Leah Anderson, like many other young women, nearly starved herself to death trying to achieve a seemingly unattainable standard of beauty, so a new plus-size doll that emulates a more curvaceous model offers a welcome dose of reality for her.
When Anderson was growing up, the idea of beauty was often portrayed in the media by super-skinny models, causing her to become obsessed with trying to alter her body to fit that image.
When her soccer coach asked her to gain some weight, Anderson complied, but then decided to shed pounds. Soon her dieting spiraled out of control.
"I started gaining the weight back, or gaining weight, when my coach told me to," Anderson told ABCNEWS affiliate KOMO-TV in Seattle. "And then I just flipped out, completely flipped out and stopped eating all together."
Then she started obsessing over her body, causing her to lose an immense amount of weight.
"I got down to a little over 90 pounds and I'm over 5 [feet] 8 — so I lost a good 50, 60 pounds probably," she said.
An Uncontrollable Obsession
However, Anderson's uncontrollable obsession still made her believe that she needed to lose more weight.
"You still feel fat at 90 pounds," she said.
Starting in her freshmen year of college, Anderson became addicted to glamour magazines, and that obsession continued for 2 ½ years.
"I was just obsessed with numbers and the facts and statistics, and things like that, the images that you see in the magazines of these models and you just are like, 'I'm just not like that, so I need to be,'" she said.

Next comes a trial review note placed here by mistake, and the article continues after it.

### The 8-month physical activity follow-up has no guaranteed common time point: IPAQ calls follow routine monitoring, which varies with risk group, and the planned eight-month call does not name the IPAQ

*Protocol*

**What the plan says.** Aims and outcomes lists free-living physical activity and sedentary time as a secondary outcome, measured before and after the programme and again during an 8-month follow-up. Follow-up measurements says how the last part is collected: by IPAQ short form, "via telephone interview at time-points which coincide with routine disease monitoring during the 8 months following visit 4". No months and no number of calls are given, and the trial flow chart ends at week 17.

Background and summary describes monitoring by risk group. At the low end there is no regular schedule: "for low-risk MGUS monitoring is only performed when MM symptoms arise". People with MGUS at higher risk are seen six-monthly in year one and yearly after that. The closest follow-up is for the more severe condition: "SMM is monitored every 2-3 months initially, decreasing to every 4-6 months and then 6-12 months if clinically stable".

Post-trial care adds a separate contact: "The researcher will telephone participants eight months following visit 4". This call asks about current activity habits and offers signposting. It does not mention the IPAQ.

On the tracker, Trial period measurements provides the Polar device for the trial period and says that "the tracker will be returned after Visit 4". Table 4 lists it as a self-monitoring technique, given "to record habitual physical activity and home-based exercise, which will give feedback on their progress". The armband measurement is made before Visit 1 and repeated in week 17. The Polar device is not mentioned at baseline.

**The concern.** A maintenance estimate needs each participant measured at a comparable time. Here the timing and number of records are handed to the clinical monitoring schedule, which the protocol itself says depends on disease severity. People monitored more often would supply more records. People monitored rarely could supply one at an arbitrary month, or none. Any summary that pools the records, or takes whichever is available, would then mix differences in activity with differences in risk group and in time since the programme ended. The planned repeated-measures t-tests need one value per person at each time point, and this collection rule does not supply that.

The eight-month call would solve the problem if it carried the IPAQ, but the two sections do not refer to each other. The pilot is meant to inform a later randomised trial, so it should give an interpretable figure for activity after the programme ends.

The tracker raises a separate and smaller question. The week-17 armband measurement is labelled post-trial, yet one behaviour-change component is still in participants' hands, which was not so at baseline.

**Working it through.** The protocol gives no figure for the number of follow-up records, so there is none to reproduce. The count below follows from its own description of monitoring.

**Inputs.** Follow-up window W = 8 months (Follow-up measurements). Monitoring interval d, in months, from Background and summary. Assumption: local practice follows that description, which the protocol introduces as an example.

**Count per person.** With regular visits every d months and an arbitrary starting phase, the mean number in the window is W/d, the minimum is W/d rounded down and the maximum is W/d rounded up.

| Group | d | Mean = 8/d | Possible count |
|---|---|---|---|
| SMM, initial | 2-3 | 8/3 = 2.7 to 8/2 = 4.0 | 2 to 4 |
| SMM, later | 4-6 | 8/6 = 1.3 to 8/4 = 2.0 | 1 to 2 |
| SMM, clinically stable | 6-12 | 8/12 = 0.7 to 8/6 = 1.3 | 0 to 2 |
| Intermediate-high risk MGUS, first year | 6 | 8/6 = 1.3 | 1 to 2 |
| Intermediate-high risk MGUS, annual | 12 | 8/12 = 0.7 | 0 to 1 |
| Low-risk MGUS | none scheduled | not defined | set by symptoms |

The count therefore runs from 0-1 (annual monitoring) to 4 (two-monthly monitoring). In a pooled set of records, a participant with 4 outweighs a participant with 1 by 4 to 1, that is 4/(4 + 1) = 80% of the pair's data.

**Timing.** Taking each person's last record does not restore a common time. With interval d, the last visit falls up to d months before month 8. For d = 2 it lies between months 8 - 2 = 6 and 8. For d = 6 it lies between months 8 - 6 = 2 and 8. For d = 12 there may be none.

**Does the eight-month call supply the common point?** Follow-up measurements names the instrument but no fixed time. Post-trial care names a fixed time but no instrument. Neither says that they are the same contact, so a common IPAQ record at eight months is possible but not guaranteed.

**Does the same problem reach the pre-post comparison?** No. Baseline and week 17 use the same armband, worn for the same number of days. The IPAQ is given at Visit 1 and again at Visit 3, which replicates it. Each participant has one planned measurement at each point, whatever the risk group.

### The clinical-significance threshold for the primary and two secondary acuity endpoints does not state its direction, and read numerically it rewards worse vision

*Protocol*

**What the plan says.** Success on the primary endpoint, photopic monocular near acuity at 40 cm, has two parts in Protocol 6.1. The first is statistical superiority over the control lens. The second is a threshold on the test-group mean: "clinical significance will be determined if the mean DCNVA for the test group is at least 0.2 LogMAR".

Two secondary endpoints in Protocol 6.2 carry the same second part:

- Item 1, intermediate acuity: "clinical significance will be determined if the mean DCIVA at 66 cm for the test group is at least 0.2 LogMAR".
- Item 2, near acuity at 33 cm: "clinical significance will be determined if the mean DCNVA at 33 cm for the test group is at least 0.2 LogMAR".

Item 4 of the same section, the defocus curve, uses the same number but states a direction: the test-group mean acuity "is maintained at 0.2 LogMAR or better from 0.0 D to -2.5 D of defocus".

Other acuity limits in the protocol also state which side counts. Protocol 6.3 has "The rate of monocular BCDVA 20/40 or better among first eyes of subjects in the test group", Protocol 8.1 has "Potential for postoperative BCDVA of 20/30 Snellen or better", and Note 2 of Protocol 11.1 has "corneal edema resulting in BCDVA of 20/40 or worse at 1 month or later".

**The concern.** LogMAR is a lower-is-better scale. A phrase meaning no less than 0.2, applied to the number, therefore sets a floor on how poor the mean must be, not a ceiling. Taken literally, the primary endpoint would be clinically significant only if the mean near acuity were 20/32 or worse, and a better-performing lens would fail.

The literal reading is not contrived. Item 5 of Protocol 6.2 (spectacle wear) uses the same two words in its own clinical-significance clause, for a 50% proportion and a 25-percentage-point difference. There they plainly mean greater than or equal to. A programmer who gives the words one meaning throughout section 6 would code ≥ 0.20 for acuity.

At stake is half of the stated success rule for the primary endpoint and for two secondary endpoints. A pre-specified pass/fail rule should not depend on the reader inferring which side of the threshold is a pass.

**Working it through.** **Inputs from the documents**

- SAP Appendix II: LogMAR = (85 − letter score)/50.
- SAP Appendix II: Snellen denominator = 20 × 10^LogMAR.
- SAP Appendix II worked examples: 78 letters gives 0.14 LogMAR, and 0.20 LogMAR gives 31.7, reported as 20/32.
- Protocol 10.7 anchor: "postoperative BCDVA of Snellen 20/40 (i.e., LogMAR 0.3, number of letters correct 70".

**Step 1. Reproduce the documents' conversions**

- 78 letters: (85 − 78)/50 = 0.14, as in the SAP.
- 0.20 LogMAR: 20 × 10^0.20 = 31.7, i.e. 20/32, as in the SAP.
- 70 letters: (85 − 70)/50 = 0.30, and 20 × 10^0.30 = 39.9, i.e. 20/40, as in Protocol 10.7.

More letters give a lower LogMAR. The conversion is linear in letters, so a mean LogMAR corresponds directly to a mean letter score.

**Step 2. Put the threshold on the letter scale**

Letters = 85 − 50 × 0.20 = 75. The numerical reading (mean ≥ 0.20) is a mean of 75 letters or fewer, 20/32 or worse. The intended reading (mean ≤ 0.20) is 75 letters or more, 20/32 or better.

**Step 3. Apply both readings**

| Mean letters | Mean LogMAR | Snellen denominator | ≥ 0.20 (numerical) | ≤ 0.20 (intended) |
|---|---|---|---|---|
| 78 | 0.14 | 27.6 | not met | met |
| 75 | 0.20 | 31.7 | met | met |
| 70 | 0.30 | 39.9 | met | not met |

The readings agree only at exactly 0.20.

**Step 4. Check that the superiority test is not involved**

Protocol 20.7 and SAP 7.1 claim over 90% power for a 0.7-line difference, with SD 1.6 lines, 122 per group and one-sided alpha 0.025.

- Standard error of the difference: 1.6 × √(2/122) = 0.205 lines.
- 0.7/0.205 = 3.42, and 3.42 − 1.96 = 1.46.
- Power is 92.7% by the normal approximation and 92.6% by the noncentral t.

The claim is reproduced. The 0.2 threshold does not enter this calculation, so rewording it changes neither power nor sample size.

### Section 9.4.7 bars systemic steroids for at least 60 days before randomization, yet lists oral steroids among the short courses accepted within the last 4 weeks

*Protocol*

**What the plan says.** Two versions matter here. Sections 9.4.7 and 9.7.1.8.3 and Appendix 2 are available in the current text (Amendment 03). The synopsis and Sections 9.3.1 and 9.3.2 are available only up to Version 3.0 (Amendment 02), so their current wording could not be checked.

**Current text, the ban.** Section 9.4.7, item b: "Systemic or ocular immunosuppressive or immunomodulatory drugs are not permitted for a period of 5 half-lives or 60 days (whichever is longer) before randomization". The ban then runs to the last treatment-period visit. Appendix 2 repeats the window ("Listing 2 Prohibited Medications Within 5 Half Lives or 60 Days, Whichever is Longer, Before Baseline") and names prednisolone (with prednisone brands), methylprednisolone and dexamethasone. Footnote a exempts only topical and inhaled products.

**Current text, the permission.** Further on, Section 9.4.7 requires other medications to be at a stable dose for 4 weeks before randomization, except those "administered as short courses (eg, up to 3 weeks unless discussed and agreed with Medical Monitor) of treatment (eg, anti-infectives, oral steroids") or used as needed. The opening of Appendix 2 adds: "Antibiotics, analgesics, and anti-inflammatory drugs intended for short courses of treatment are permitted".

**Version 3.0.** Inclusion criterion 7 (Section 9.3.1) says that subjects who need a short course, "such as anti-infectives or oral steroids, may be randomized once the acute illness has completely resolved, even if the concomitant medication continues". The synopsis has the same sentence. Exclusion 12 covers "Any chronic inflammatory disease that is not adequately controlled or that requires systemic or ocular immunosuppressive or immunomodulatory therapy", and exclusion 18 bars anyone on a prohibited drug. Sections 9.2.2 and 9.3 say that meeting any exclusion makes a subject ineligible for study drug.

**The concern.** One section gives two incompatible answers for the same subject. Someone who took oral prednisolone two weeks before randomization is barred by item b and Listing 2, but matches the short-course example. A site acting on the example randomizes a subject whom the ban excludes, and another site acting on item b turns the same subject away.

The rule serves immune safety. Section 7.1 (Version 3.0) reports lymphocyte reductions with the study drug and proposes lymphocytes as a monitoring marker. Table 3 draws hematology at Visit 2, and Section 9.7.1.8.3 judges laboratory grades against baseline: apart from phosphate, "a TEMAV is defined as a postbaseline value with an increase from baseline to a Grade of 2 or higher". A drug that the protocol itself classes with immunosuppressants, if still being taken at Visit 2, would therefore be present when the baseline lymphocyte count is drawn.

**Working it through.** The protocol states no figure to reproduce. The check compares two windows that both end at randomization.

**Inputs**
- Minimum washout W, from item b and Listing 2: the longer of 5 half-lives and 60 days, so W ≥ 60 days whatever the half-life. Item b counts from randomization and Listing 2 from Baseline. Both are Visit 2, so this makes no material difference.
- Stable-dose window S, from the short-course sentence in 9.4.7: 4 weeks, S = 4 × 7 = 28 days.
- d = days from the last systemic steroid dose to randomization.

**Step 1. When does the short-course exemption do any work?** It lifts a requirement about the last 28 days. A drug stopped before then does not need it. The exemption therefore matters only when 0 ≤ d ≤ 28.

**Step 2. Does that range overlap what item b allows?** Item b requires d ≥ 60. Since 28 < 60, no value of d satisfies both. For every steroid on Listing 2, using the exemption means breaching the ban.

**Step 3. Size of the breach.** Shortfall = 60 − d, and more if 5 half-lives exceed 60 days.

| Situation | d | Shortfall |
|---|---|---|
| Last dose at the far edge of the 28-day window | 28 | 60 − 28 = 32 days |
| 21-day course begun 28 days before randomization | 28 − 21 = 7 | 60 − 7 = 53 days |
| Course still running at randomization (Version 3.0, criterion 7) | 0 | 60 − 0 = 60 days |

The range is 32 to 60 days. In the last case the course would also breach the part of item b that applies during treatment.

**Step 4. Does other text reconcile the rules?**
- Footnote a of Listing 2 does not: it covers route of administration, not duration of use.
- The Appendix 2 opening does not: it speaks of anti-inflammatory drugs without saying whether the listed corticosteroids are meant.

Everyone was aware that Anderson had a problem except her. She had to hit rock bottom before she asked for help, and only then learned that every body is beautiful.
"If I did not get help, I would have died," she said.
However, Anderson wasn't the only victim of the media's portrayal of perfection.
"Models only represent two percent of the American public, so that means 98 percent of the people don't look like women they see in magazines and on TV," said Holly Hoff, of the National Eating Disorder Association.
Hoff says four out of five women are not satisfied with their bodies and, like Anderson, look to fashion models and magazines for beauty and body standards.
A New Standard of Beauty
Many women look more like the full-sized model Emme (née Melissa Miller). Emme is 5 feet 11 inches tall, weighs 160 pounds and wears a size 16, according to media reports.
As a supermodel, television host, best-selling author, lecturer and clothing designer, Emme has set a new standard of beauty for larger women. She became the first full-figured model ever to receive a cosmetic contract when she was signed by Revlon. She has twice been named as one of People magazine's "50 Most Beautiful People."
Emme believes natural beauty comes from your attitude, style, and confidence. Now, through her new Emme doll, which will appear soon on store shelves, she hopes to send that message to young girls.
"Finally we can see a doll that is closer to looking like what we see everyday," said Hoff.
Anderson wishes a doll like Emme could have been around sooner.
"If you really do think about it, yeah, it could have been a completely different society today if they had dolls like that 10 to 20 years ago when I was a kid," she said.
Michelle Esteban, from ABCNEWS affiliate KOMO-TV in Seattle, contributed to this report.